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Let’s be honest. Have you ever felt that parenting was a losing battle? You do what you think is best, but the end result is frequently a battle and a temper tantrum…sometimes thrown by you. Lately, my 5 year old son and I have been experiencing this more often than I care to admit. He is defiant and persistent and wears me down until I start doubting my parenting skills. Yet, surprisingly, we have been doing remarkably well during dinner, the venue of struggle for many other families.
Instead of sitting down to a pleasant meal, parents are frequently bombarded with complaints about the food being served. Worn down by repeated objections, weary parents comply with the wishes of their children and give them alternatives, such as yogurt, frozen fish sticks, chicken nuggets and macaroni and cheese. Don’t be disheartened. Be proud. You have such intelligent children! They know that if they are persistent enough, they will get what they want. Why should they eat what is being served if they can have whatever they want afterwards?
Look at this as a learning opportunity. We have already seen that persistence usually pays off…but remember that it goes both ways! It usually takes between 8-12 exposures of a new food before people will enjoy it. So, beat ‘em at their own game. Give them their dinner and nothing else. Eventually, if they are hungry enough, they will eat it. Don’t worry that Child Protective Services will come knocking on your door – no child has ever willingly starved himself to death when there is food available.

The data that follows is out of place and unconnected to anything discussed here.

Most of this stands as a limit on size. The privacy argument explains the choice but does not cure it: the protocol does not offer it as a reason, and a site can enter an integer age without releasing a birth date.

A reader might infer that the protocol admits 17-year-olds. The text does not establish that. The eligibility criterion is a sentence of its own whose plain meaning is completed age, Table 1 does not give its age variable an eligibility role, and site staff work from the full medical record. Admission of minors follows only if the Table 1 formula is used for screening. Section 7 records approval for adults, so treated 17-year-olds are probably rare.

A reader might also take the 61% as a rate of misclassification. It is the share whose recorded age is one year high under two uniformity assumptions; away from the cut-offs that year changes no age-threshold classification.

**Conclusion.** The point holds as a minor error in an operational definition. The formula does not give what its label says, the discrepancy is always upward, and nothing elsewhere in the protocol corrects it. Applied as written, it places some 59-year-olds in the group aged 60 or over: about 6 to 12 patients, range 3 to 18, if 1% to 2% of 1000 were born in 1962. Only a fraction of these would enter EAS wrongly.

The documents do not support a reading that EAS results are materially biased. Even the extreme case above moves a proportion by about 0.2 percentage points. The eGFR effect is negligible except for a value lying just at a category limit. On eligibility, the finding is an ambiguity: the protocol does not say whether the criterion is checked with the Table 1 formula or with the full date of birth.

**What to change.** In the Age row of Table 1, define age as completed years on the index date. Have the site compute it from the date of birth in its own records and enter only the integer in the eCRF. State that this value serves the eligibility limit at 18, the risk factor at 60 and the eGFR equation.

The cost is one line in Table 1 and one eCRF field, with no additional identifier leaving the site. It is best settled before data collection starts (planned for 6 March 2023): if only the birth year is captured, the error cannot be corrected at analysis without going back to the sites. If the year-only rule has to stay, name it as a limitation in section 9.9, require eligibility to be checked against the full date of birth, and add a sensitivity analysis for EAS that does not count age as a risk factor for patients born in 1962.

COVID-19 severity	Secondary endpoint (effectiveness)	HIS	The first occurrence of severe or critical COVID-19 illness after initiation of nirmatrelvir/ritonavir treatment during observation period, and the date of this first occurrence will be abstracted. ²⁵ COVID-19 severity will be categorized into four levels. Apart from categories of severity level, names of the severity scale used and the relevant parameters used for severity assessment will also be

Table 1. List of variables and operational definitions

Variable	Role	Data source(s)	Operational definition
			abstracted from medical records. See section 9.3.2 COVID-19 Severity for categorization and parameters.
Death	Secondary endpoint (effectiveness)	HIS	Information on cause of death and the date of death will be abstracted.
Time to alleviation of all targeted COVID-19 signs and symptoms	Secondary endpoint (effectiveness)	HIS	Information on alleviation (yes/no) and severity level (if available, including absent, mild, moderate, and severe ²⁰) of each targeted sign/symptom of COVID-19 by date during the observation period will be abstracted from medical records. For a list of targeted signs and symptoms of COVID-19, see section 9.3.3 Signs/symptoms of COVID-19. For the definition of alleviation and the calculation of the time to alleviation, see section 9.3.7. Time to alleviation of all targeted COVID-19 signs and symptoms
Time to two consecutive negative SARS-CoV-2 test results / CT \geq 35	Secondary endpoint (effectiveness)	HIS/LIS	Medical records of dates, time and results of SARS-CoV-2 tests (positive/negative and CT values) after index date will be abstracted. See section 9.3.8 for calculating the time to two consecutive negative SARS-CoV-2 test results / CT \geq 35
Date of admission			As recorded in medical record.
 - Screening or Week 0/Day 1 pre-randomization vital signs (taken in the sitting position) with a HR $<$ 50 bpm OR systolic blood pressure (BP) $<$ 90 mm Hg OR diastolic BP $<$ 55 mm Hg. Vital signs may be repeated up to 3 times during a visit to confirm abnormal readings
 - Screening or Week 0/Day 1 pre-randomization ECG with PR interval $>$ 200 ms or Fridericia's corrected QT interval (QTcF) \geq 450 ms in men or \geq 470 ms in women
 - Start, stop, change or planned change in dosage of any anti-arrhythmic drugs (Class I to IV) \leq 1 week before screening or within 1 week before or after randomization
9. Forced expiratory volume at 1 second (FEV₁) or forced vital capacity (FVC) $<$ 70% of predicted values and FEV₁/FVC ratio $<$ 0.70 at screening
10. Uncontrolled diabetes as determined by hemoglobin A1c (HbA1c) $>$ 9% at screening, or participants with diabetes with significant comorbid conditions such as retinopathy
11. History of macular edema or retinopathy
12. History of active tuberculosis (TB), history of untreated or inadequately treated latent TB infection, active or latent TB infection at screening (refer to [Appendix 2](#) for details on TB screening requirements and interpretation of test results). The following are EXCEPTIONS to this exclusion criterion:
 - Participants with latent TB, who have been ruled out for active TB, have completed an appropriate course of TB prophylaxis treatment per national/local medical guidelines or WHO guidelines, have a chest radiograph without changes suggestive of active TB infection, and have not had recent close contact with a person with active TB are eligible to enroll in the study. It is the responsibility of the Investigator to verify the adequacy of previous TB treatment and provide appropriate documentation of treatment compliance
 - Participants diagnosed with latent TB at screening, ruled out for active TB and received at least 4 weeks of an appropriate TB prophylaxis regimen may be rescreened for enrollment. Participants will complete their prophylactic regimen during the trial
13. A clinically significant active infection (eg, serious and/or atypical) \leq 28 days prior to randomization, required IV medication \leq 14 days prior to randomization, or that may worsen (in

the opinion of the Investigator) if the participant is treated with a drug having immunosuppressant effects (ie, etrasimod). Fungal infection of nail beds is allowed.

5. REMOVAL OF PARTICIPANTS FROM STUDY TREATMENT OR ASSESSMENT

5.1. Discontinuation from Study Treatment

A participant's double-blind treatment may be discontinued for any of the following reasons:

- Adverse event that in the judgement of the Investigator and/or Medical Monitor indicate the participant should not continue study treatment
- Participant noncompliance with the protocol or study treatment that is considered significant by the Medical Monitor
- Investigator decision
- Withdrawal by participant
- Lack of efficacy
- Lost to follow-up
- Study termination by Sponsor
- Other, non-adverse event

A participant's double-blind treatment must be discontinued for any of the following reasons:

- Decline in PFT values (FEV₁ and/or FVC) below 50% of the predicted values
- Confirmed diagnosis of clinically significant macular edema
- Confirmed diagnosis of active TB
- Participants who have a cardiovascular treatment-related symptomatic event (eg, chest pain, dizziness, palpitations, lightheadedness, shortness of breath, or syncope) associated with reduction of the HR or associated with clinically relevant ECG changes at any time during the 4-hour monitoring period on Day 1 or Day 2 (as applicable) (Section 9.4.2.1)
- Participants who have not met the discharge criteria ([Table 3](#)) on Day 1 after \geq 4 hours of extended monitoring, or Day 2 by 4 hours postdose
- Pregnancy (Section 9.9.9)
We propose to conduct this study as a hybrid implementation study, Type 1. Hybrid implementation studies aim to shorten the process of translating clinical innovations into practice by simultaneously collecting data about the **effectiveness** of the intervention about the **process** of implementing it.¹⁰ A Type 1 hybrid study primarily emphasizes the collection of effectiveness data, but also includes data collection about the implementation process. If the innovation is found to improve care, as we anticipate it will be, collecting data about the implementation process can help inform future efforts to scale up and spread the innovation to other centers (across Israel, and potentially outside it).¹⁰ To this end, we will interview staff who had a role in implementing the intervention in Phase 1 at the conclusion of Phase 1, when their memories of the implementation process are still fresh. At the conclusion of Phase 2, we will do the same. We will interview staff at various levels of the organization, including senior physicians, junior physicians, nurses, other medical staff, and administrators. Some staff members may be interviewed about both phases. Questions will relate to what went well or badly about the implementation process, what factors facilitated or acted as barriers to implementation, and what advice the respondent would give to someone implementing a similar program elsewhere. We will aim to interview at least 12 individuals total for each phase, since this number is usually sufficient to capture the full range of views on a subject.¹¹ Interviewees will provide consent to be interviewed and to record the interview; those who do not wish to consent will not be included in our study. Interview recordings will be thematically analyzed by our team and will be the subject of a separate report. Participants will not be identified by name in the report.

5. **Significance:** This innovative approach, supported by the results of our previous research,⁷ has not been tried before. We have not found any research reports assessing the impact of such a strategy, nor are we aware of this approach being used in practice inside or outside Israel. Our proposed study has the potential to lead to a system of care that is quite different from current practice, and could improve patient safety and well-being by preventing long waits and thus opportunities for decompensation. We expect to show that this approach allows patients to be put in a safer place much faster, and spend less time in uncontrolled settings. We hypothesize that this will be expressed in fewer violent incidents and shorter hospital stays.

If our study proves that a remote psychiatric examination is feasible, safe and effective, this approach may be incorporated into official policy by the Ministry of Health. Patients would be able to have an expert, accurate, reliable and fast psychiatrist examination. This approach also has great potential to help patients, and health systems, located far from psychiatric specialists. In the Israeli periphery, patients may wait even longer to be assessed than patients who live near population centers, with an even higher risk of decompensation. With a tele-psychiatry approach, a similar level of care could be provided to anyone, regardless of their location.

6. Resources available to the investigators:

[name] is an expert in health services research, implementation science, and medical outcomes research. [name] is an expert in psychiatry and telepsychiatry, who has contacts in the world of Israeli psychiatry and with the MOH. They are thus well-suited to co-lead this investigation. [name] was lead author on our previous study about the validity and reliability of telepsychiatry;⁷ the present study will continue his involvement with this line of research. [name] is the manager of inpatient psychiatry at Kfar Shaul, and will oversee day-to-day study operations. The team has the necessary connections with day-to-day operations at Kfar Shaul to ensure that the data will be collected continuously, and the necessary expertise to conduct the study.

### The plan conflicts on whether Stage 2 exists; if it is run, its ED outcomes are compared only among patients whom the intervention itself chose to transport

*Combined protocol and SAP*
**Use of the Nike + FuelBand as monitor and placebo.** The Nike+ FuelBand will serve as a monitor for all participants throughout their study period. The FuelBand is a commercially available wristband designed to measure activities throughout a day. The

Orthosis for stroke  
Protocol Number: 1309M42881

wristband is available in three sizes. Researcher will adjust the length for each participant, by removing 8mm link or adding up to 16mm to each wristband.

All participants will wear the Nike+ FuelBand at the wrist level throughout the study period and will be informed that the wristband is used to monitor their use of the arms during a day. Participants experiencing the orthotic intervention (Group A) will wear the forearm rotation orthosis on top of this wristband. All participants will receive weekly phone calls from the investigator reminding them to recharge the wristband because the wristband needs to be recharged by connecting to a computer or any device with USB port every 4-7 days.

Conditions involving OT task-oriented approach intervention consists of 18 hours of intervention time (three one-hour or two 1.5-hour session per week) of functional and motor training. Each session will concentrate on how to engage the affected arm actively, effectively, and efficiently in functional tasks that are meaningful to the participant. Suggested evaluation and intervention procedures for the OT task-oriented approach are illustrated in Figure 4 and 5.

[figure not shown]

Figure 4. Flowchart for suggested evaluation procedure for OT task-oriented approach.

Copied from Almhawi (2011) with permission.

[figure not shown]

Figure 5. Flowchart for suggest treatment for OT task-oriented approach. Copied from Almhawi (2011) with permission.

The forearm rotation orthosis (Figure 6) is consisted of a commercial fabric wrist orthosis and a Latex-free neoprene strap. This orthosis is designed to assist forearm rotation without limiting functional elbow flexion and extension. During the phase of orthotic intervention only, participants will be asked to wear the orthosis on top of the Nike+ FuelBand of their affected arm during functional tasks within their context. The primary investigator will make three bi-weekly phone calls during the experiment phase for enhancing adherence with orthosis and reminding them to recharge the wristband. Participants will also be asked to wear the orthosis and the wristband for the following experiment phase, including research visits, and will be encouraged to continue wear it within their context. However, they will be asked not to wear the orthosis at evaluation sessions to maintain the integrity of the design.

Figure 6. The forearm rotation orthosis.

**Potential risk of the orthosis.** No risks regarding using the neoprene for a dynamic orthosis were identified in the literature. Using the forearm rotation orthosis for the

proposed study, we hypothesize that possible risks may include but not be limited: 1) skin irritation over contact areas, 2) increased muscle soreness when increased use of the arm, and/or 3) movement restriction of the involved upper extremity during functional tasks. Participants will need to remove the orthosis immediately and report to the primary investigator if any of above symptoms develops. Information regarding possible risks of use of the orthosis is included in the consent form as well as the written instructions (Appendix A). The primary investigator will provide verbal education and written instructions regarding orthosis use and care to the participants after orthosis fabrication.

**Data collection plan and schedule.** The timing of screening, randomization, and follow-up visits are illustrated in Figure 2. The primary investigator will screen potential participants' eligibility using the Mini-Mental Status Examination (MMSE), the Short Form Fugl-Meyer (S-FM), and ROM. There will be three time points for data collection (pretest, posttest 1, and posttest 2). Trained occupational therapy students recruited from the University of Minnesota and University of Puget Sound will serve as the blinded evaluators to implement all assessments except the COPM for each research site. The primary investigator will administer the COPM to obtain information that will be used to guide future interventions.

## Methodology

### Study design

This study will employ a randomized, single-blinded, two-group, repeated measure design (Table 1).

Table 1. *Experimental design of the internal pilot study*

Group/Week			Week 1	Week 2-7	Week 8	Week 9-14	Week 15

How did I manage to avoid a riot when implementing these ideas?
- I am NOT a short order cook, and my kids know it.
- I invite them to help me select the recipes we prepare each week. My kids are opinionated and love to tell me what they think. We gather recipes from a variety of sources and they help to pick ones that sound good.
- I invite my kids to help me cook. (No, I am not crazy! I am not handing them the chef’s knife and going to sit on the sofa to eat bon-bons…) We work together to complete some of the steps of the recipe. Sometimes they help with only one or two steps, such as peeling the garlic or measuring, but other times they become so enthusiastic that they help with the whole recipe! Kids are infinitely more likely to taste a recipe that they have helped to prepare. They take all of the credit when a meal turns out well, and happily eat their fill.
For now, I’ll chalk up our success at the dinner table to my years of experience teaching cooking classes to children. This seems to be the only area in which I can avoid power struggles with my son, and don’t catch myself saying the words that I swore I would never say…”Because I said so!” He eats because he wants to. He eats because he likes it. And best of all, he eats because he helped to make it himself.
By Michelle Stern
Founder of What’s Cooking and What’s Cooking Weekly:
Cooking Classes and Gifts for Children and a Healthy Online Menu Subscription Service for Families